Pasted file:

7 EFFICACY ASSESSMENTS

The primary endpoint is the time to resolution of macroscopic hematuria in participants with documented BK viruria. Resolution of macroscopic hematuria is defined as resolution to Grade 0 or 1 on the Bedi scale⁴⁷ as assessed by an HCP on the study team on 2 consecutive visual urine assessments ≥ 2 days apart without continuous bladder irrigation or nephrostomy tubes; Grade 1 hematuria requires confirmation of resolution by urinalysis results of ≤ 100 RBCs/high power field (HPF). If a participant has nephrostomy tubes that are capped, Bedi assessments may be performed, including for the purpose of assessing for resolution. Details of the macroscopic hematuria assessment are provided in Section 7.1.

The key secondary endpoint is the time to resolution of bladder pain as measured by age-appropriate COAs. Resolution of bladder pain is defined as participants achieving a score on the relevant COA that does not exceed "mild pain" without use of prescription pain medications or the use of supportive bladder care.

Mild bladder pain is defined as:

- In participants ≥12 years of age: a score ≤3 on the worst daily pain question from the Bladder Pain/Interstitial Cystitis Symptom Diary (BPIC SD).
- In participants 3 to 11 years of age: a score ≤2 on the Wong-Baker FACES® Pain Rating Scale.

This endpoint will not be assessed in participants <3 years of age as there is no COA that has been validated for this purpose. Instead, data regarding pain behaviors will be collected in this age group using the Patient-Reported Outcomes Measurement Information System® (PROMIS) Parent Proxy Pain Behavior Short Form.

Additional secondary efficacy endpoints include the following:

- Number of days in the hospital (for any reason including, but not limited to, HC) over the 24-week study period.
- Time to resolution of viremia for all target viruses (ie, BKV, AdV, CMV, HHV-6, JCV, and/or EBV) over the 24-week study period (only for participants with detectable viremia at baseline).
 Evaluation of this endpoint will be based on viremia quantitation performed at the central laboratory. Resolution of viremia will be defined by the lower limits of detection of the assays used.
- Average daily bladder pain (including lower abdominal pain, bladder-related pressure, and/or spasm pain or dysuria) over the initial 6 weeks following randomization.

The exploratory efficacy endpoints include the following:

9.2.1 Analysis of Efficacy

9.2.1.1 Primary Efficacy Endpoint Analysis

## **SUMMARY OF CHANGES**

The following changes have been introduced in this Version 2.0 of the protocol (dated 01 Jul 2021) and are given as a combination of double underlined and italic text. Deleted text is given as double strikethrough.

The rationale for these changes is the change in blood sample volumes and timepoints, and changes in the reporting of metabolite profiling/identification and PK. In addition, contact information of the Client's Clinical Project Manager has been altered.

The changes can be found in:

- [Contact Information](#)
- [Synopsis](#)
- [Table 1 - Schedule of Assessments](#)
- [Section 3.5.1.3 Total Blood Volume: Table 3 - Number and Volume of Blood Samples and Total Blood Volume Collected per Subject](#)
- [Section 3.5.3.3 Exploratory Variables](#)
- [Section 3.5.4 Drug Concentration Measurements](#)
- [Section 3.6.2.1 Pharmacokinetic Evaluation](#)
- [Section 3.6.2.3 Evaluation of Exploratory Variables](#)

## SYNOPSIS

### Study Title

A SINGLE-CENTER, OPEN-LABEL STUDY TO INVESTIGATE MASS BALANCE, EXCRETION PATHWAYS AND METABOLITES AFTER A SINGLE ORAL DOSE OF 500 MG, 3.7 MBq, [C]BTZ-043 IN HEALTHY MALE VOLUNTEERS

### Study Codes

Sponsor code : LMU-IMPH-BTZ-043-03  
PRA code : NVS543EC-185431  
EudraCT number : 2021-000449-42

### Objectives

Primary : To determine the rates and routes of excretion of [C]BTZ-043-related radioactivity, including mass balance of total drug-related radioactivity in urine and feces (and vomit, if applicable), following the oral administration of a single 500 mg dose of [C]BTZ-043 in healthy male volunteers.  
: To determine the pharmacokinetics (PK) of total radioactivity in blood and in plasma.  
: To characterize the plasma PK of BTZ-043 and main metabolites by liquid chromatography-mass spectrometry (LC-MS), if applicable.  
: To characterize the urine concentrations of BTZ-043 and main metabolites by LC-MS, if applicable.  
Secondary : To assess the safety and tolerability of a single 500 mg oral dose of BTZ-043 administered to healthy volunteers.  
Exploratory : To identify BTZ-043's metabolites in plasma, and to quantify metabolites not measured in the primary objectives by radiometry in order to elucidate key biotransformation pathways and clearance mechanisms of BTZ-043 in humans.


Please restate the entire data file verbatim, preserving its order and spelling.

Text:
7 EFFICACY ASSESSMENTS

The primary endpoint is the time to resolution of macroscopic hematuria in participants with documented BK viruria. Resolution of macroscopic hematuria is defined as resolution to Grade 0 or 1 on the Bedi scale⁴⁷ as assessed by an HCP on the study team on 2 consecutive visual urine assessments ≥ 2 days apart without continuous bladder irrigation or nephrostomy tubes; Grade 1 hematuria requires confirmation of resolution by urinalysis results of ≤ 100 RBCs/high power field (HPF). If a participant has nephrostomy tubes that are capped, Bedi assessments may be performed, including for the purpose of assessing for resolution. Details of the macroscopic hematuria assessment are provided in Section 7.1.

The key secondary endpoint is the time to resolution of bladder pain as measured by age-appropriate COAs. Resolution of bladder pain is defined as participants achieving a score on the relevant COA that does not exceed "mild pain" without use of prescription pain medications or the use of supportive bladder care.

Mild bladder pain is defined as:

- In participants ≥12 years of age: a score ≤3 on the worst daily pain question from the Bladder Pain/Interstitial Cystitis Symptom Diary (BPIC SD).
- In participants 3 to 11 years of age: a score ≤2 on the Wong-Baker FACES® Pain Rating Scale.

This endpoint will not be assessed in participants <3 years of age as there is no COA that has been validated for this purpose. Instead, data regarding pain behaviors will be collected in this age group using the Patient-Reported Outcomes Measurement Information System® (PROMIS) Parent Proxy Pain Behavior Short Form.

Additional secondary efficacy endpoints include the following:

- Number of days in the hospital (for any reason including, but not limited to, HC) over the 24-week study period.
- Time to resolution of viremia for all target viruses (ie, BKV, AdV, CMV, HHV-6, JCV, and/or EBV) over the 24-week study period (only for participants with detectable viremia at baseline).
 Evaluation of this endpoint will be based on viremia quantitation performed at the central laboratory. Resolution of viremia will be defined by the lower limits of detection of the assays used.
- Average daily bladder pain (including lower abdominal pain, bladder-related pressure, and/or spasm pain or dysuria) over the initial 6 weeks following randomization.

The exploratory efficacy endpoints include the following:

9.2.1 Analysis of Efficacy

9.2.1.1 Primary Efficacy Endpoint Analysis

## **SUMMARY OF CHANGES**

The following changes have been introduced in this Version 2.0 of the protocol (dated 01 Jul 2021) and are given as a combination of double underlined and italic text. Deleted text is given as double strikethrough.

The rationale for these changes is the change in blood sample volumes and timepoints, and changes in the reporting of metabolite profiling/identification and PK. In addition, contact information of the Client's Clinical Project Manager has been altered.

The changes can be found in:

- [Contact Information](#)
- [Synopsis](#)
- [Table 1 - Schedule of Assessments](#)
- [Section 3.5.1.3 Total Blood Volume: Table 3 - Number and Volume of Blood Samples and Total Blood Volume Collected per Subject](#)
- [Section 3.5.3.3 Exploratory Variables](#)
- [Section 3.5.4 Drug Concentration Measurements](#)
- [Section 3.6.2.1 Pharmacokinetic Evaluation](#)
- [Section 3.6.2.3 Evaluation of Exploratory Variables](#)

## SYNOPSIS

### Study Title

A SINGLE-CENTER, OPEN-LABEL STUDY TO INVESTIGATE MASS BALANCE, EXCRETION PATHWAYS AND METABOLITES AFTER A SINGLE ORAL DOSE OF 500 MG, 3.7 MBq, [C]BTZ-043 IN HEALTHY MALE VOLUNTEERS

### Study Codes

Sponsor code : LMU-IMPH-BTZ-043-03  
PRA code : NVS543EC-185431  
EudraCT number : 2021-000449-42

### Objectives

Primary : To determine the rates and routes of excretion of [C]BTZ-043-related radioactivity, including mass balance of total drug-related radioactivity in urine and feces (and vomit, if applicable), following the oral administration of a single 500 mg dose of [C]BTZ-043 in healthy male volunteers.  
: To determine the pharmacokinetics (PK) of total radioactivity in blood and in plasma.  
: To characterize the plasma PK of BTZ-043 and main metabolites by liquid chromatography-mass spectrometry (LC-MS), if applicable.  
: To characterize the urine concentrations of BTZ-043 and main metabolites by LC-MS, if applicable.  
Secondary : To assess the safety and tolerability of a single 500 mg oral dose of BTZ-043 administered to healthy volunteers.  
Exploratory : To identify BTZ-043's metabolites in plasma, and to quantify metabolites not measured in the primary objectives by radiometry in order to elucidate key biotransformation pathways and clearance mechanisms of BTZ-043 in humans.